- Open Source
- 5 Reviews
- 104 Likes
GnuCash is personal and small-business financial-accounting software, freely licensed under the GNU GPL and available for GNU/Linux, BSD, Solaris, Mac OS X and Microsoft Windows.
Designed to be easy to use, yet powerful and flexible, GnuCash allows you to track bank accounts, stocks, income and expenses. As quick and intuitive to use as a checkbook register, it is based on professional accounting principles to ensure balanced books and accurate reports.
- Double Entry
- Checkbook-Style Register
- Scheduled Transactions
- Reports, Graphs
- Statement Reconciliation
- Income/Expense Account Types
- Small Business Accounting Features
- Multiple Currencies
- Stock/Mutual Fund Portfolios
- Online Stock & Mutual Fund Quotes
Data storage and exchange features
- Experimental database support
- QIF and OFX Import
- HBCI Support
- Transaction Finder
- Check Printing
- Mortgage & Loan Repayment Assistant
- User Manual and Help
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I have wanted to use this program for years but I have always found it lacking. I decided to try the newer versions for over a year now, current version is 2.6.19.
Pros: The user interface is rather clean and the developers seem to like playing with complex tools to try to further the application.
Cons: Being an open-source application it suffers from having developers not wanting to improve the more basic features. Nothing ever seems to get polished and leaves the user always wanting better. So I thought I would list my top 20 gripes:
I agree with most of these.
On topic #1, What is the necessity for a Payee? For example, if I made a purchase a Walmart; I would probably have an account such as Expenses: Retail. If I wanted to track at the retailer level, then I would create an account for Walmart and one for Target, two major retailers. Expenses:Retail:Walmart and Expenses:Retail:Target.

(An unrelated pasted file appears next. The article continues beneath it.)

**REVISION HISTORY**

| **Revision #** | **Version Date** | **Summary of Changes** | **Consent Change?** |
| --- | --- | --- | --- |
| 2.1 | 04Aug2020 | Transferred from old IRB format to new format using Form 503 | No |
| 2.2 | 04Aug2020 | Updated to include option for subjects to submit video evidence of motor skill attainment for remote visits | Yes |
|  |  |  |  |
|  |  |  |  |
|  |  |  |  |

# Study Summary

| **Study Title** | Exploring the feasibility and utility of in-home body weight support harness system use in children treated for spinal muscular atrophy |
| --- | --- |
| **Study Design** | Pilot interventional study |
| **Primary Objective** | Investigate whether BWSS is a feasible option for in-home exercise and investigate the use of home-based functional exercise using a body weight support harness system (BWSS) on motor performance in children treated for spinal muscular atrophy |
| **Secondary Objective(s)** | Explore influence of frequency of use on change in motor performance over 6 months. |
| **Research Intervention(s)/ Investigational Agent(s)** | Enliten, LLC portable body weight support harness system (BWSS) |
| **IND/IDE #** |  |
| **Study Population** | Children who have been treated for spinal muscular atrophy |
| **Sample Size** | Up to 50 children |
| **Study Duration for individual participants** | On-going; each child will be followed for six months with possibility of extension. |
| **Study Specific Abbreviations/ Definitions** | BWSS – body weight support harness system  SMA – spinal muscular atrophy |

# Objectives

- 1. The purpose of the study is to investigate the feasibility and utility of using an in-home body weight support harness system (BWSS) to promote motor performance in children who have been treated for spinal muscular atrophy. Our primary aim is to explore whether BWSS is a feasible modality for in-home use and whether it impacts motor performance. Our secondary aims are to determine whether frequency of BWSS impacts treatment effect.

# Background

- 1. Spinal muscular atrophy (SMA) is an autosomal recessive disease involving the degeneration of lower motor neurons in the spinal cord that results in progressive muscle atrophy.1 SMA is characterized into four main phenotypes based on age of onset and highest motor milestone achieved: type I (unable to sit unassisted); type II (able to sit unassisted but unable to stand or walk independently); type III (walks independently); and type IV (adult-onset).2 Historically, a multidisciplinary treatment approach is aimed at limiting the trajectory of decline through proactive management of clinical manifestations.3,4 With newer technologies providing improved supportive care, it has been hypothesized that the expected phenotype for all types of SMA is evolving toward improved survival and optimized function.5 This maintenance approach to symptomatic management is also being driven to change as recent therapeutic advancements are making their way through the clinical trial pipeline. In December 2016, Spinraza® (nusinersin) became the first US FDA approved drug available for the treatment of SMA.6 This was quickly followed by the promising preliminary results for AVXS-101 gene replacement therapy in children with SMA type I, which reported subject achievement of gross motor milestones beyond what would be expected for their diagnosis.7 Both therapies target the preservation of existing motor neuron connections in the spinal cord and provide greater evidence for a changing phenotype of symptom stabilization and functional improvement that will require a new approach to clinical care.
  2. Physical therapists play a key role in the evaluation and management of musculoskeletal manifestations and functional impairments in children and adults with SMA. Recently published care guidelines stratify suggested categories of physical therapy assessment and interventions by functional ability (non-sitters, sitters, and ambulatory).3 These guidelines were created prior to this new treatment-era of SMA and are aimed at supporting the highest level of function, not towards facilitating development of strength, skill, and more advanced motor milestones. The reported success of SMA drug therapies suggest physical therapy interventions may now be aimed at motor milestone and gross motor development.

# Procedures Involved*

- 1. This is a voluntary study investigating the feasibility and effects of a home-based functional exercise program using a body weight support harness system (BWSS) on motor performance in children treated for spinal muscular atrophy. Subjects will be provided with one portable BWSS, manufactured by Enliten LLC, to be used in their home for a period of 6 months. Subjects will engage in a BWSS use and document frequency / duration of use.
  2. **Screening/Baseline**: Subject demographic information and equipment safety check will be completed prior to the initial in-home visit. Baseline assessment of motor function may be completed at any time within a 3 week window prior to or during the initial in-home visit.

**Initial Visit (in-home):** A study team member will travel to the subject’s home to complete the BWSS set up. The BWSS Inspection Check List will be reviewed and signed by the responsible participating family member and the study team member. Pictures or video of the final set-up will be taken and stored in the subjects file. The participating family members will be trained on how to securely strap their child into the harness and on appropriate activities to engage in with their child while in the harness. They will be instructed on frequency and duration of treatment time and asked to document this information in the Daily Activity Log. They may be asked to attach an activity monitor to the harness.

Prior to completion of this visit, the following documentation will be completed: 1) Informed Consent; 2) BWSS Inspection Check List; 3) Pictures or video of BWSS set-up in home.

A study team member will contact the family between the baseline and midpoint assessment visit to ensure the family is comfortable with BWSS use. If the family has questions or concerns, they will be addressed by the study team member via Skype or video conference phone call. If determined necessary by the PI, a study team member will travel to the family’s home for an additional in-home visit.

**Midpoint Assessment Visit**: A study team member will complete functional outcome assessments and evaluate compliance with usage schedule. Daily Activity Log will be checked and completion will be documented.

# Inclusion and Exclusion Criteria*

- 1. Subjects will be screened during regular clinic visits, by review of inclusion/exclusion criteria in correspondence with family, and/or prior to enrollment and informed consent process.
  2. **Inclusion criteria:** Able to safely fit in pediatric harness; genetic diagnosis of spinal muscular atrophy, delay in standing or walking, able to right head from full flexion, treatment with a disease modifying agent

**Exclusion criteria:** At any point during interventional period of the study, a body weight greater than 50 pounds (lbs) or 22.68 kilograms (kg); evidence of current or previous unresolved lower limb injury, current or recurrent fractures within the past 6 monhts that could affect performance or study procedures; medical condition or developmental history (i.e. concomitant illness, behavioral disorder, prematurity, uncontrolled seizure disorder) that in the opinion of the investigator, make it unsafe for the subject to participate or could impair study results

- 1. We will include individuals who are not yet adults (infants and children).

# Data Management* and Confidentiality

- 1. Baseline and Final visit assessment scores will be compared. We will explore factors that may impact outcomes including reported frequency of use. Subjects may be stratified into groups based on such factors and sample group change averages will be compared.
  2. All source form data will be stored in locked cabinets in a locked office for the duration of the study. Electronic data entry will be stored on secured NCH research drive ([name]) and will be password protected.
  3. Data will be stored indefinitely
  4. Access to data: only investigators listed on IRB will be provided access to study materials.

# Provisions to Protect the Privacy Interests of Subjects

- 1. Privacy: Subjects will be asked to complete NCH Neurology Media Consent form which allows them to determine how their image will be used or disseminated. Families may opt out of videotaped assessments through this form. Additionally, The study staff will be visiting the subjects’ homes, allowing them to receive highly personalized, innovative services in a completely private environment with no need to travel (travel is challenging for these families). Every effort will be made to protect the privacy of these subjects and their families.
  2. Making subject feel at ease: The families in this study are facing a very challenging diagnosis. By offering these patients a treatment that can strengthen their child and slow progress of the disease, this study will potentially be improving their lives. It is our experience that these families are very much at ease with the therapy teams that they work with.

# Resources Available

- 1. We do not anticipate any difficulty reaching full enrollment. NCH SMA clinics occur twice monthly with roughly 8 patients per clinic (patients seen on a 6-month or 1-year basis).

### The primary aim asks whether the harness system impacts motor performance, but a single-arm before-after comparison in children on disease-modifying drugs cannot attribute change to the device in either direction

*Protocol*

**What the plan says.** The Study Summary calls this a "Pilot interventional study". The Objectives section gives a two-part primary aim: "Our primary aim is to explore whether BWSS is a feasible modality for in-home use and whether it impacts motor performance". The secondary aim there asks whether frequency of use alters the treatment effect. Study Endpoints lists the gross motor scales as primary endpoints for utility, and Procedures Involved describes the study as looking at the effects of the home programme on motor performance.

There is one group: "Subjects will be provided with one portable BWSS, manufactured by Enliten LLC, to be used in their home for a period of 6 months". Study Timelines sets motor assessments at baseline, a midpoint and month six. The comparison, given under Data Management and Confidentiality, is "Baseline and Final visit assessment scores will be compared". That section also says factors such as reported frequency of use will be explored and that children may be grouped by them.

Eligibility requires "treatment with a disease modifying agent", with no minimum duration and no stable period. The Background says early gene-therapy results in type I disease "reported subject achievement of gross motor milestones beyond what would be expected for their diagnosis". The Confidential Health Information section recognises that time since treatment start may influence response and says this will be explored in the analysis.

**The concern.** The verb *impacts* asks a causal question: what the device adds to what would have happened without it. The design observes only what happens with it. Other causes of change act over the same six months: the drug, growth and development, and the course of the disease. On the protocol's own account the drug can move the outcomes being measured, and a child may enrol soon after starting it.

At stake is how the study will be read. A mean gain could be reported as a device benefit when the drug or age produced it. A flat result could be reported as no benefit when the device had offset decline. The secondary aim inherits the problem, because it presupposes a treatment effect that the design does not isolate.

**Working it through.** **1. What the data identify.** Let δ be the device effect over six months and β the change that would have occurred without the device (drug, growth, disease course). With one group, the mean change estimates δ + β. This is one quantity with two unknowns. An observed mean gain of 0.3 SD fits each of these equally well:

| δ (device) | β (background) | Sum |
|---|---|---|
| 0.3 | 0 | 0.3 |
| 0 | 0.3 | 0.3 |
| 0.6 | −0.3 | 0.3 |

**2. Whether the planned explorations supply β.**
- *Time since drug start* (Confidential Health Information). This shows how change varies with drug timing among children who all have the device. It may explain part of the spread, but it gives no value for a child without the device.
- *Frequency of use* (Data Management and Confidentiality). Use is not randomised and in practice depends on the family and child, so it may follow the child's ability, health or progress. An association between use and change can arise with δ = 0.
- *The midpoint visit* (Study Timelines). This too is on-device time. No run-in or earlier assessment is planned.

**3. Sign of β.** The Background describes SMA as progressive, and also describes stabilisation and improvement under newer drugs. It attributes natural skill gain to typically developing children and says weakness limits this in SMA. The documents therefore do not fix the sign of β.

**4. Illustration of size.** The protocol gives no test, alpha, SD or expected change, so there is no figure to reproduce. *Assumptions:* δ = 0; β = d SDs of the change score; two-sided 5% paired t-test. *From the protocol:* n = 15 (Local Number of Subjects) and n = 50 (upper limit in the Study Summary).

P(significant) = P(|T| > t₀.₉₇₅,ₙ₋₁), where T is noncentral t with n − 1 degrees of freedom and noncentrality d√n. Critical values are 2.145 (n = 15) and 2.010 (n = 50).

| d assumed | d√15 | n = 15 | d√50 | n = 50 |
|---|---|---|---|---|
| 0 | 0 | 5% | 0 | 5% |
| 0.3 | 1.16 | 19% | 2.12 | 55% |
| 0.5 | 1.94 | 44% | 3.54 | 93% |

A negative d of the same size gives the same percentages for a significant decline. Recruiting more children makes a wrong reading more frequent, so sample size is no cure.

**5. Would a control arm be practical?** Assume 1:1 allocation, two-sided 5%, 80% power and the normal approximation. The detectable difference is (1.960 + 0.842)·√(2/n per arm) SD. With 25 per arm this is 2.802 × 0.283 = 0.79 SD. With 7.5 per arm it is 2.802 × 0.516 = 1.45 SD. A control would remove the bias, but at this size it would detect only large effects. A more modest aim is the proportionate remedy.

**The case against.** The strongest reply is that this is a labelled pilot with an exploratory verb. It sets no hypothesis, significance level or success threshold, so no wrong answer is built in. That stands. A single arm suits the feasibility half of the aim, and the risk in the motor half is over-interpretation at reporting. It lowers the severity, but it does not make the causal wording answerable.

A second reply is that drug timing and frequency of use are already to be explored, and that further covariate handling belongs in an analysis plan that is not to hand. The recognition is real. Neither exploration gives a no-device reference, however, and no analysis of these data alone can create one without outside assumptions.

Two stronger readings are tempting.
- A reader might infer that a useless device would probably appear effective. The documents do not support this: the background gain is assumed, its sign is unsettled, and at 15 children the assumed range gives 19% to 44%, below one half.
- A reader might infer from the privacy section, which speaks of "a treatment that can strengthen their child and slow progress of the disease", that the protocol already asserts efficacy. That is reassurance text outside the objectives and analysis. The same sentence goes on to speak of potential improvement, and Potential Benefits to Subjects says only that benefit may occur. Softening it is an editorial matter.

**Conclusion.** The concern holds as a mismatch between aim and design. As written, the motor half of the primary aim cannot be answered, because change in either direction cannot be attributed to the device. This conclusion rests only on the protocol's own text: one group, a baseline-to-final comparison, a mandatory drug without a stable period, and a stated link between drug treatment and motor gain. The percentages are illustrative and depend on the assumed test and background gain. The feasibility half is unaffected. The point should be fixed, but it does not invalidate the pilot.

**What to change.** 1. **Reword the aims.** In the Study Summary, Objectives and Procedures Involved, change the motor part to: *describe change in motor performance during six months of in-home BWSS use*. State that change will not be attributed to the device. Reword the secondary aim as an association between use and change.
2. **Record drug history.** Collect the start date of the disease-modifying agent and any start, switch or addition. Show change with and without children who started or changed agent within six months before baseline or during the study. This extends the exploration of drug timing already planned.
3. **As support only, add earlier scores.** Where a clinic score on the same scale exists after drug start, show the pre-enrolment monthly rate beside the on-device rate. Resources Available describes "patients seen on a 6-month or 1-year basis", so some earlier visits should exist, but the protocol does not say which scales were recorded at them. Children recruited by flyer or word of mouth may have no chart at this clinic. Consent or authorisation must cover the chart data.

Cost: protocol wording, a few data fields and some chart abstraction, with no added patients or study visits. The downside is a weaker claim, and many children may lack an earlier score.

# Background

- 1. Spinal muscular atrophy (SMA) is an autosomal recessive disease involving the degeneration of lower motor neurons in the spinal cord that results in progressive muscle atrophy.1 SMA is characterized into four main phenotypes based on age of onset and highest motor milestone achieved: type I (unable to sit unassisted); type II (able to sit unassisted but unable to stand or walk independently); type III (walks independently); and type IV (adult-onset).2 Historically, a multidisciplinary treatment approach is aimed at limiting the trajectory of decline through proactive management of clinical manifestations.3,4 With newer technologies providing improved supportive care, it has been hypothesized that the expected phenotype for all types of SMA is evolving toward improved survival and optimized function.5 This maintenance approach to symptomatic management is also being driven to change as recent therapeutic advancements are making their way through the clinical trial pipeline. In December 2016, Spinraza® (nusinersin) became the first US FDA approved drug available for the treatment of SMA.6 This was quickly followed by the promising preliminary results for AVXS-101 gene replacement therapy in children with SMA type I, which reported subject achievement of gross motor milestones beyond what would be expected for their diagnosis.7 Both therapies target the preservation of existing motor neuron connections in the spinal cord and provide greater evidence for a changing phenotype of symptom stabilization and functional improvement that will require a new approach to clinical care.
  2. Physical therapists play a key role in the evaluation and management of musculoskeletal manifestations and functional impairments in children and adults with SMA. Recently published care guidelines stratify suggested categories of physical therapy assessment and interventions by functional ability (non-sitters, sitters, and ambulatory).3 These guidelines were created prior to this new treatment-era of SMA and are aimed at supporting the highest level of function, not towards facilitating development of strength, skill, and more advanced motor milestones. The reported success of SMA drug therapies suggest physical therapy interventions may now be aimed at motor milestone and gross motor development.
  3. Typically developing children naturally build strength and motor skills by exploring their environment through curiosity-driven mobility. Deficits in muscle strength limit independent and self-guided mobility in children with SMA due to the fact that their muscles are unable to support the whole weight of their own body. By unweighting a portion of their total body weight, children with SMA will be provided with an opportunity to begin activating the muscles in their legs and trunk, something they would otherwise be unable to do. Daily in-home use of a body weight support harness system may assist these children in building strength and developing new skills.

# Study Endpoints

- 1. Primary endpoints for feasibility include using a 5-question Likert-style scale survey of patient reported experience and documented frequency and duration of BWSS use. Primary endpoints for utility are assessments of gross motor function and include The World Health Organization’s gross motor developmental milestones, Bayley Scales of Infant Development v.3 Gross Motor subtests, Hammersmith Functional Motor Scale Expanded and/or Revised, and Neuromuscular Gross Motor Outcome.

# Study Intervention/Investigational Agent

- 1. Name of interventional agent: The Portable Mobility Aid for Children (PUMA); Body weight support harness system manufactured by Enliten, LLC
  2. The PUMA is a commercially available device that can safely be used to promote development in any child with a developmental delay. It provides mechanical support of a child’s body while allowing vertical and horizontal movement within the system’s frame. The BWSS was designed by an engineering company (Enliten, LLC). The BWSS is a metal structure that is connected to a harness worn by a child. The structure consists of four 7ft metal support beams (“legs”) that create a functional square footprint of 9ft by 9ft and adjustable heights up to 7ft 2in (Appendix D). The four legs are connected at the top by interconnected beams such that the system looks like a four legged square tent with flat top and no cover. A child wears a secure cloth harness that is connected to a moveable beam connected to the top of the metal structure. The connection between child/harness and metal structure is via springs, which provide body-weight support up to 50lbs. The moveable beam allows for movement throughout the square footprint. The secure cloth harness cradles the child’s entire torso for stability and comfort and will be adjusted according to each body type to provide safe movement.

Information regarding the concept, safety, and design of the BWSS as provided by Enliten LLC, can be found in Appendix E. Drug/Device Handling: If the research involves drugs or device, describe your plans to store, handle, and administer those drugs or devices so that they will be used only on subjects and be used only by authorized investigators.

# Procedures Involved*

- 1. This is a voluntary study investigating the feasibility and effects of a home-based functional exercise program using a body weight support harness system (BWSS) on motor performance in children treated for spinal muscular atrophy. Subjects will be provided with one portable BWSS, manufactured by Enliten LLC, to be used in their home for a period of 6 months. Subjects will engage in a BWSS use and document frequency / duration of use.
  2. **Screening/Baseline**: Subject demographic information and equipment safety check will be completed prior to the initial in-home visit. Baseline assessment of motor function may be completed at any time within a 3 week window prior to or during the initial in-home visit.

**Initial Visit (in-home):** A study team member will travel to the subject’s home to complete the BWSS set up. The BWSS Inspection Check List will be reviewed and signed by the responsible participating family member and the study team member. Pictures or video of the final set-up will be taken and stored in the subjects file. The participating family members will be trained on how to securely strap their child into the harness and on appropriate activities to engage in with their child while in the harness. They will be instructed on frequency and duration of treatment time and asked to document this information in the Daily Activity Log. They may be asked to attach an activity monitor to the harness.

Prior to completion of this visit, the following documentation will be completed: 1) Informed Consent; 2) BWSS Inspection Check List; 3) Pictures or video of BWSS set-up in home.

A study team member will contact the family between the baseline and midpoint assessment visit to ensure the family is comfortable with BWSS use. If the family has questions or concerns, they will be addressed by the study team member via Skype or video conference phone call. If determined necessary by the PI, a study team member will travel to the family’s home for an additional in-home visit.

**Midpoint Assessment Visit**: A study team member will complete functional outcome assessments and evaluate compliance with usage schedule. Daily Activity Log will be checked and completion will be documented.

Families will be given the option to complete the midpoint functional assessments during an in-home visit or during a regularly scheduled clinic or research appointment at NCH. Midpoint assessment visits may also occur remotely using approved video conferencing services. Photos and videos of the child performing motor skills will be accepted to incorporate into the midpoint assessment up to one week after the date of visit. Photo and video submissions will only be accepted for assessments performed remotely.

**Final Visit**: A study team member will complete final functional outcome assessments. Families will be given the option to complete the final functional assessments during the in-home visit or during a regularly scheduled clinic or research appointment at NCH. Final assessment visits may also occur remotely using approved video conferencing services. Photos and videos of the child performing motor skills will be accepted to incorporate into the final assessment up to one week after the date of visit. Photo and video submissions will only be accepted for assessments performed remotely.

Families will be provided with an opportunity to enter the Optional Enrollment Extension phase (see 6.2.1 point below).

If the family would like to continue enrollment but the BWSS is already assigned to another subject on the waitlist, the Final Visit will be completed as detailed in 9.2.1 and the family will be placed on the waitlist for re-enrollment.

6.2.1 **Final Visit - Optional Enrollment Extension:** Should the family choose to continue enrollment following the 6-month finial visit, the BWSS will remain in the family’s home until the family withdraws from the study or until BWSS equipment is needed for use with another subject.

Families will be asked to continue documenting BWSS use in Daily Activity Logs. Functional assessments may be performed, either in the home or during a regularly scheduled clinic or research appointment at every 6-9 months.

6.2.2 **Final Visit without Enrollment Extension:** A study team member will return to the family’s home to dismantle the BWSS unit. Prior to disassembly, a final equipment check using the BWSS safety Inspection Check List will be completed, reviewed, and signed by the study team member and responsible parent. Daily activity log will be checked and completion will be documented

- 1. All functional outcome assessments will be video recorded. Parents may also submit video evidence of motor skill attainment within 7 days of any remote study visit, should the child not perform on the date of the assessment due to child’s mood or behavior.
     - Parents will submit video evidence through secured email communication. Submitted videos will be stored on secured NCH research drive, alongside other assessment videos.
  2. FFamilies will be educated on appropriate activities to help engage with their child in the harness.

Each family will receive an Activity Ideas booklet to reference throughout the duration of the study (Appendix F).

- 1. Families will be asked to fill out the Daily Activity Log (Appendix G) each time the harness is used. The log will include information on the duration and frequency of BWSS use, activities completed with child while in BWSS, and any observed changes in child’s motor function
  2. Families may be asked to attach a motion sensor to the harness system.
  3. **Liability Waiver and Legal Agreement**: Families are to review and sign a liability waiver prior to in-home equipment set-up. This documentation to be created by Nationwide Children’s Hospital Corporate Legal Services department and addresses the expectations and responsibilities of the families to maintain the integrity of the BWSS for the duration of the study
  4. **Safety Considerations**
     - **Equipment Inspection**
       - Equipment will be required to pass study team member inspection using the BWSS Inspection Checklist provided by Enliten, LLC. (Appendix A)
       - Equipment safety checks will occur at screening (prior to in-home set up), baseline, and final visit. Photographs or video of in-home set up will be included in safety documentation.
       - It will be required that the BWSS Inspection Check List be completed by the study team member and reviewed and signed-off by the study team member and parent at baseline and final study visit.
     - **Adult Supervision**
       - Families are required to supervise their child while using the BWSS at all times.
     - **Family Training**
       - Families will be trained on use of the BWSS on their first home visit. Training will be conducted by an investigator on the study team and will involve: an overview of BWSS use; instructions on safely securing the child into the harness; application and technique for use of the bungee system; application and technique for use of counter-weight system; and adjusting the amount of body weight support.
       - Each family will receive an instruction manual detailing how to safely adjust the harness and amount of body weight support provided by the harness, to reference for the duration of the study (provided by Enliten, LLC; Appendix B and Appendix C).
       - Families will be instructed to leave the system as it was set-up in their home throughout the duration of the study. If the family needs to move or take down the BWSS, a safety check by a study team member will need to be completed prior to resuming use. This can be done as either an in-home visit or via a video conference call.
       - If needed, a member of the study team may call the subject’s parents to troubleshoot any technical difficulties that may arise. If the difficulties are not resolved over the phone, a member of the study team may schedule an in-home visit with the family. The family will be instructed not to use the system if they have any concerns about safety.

Would the Payee function to keep the account only at Retail and then let Walmart and Target be Payees?
I myself and trying to figure out the benefits or having or not having 'Payees' like KMyMoney(Categories/Payees) vs Gnucash(Accounts based).
If you're looking for something simple and easy to use to balance your bank account, this is NOT it. Messy and over-complex for home use.
I've been using GnuCash on Fedora, Ubuntu and the portable version on Windows 7 and Xp and i've nothing bad to say. Importing from banks work great once you learn how to use it better. Works with Banco do Brasil OFX export feature.
Eu uso o GnuCash no Fedora, Ubuntu e uso a versão portátil no Windows 7 e XP e não tenho o que reclamar. Importar de Bancos funciona muito bem uma vez que você aprende como se faz. Dá para usar os arquivos OFX exportados no banco do Brasil.
I tried a lot of other similar apps. But only this one is at least enough for controlling my bank operations. But still, it's not perfect. And it's pretty hard to learn this program to the max level.
This app is very user friendly with some great features. I'm starting my own business and I love this app.
Do you use the business capabilities? Do you use this for your personal finances as well?
It is nice, full of features, pretty easy.
Only bad things is that its hard to get a month view (its hard to know what money will be left at the end of the month as sometimes we get salary before the begining of the month etc)
In fact what other people say here is pretty right. It can be long to add all the records (to choose the "from" and the "to" accounts).
[Edited by philipili, April 24]
Powerful, requires learning some basics around double-entry bookkeeping, but that keeps you honest, too. Fitting your finances to the GnuCash model usually results in elegant decisions.
I have a question about using gnucash.
I wonder if gnucash is able to save all of item inventory and make a print out for invoice and others.
Thank you before.
Easy to use and detailed - one of the best apps I've used cross platform (cross platform is important to me - I use linux and Windows and prefer to have inter operability).
Fine if you don't use the software to download data from banks (I manually enter data - slower but more reliable and lets me assign spending to categories I want) - Portable GNUCash is a nice touch as well.
I installed it on my laptop with Windows XP Professional SP2, and it worked fine.
Then I installed it on my desktop PC, also with Windows XP Professional SP2. And it would never load, and would consume 50% of the CPU.
This is a known problems with it running in Windows, and removing / re-installing didn't solve it.
SOLUTION: copy program folder and configurations folder from Laptop to Desktop: now it runs fine on the desktop as well.
The problem now is that Gnu Cash, despite being very complete and a powerful software, uses > 200Mb HD space. it may be a complex program for a simple home user.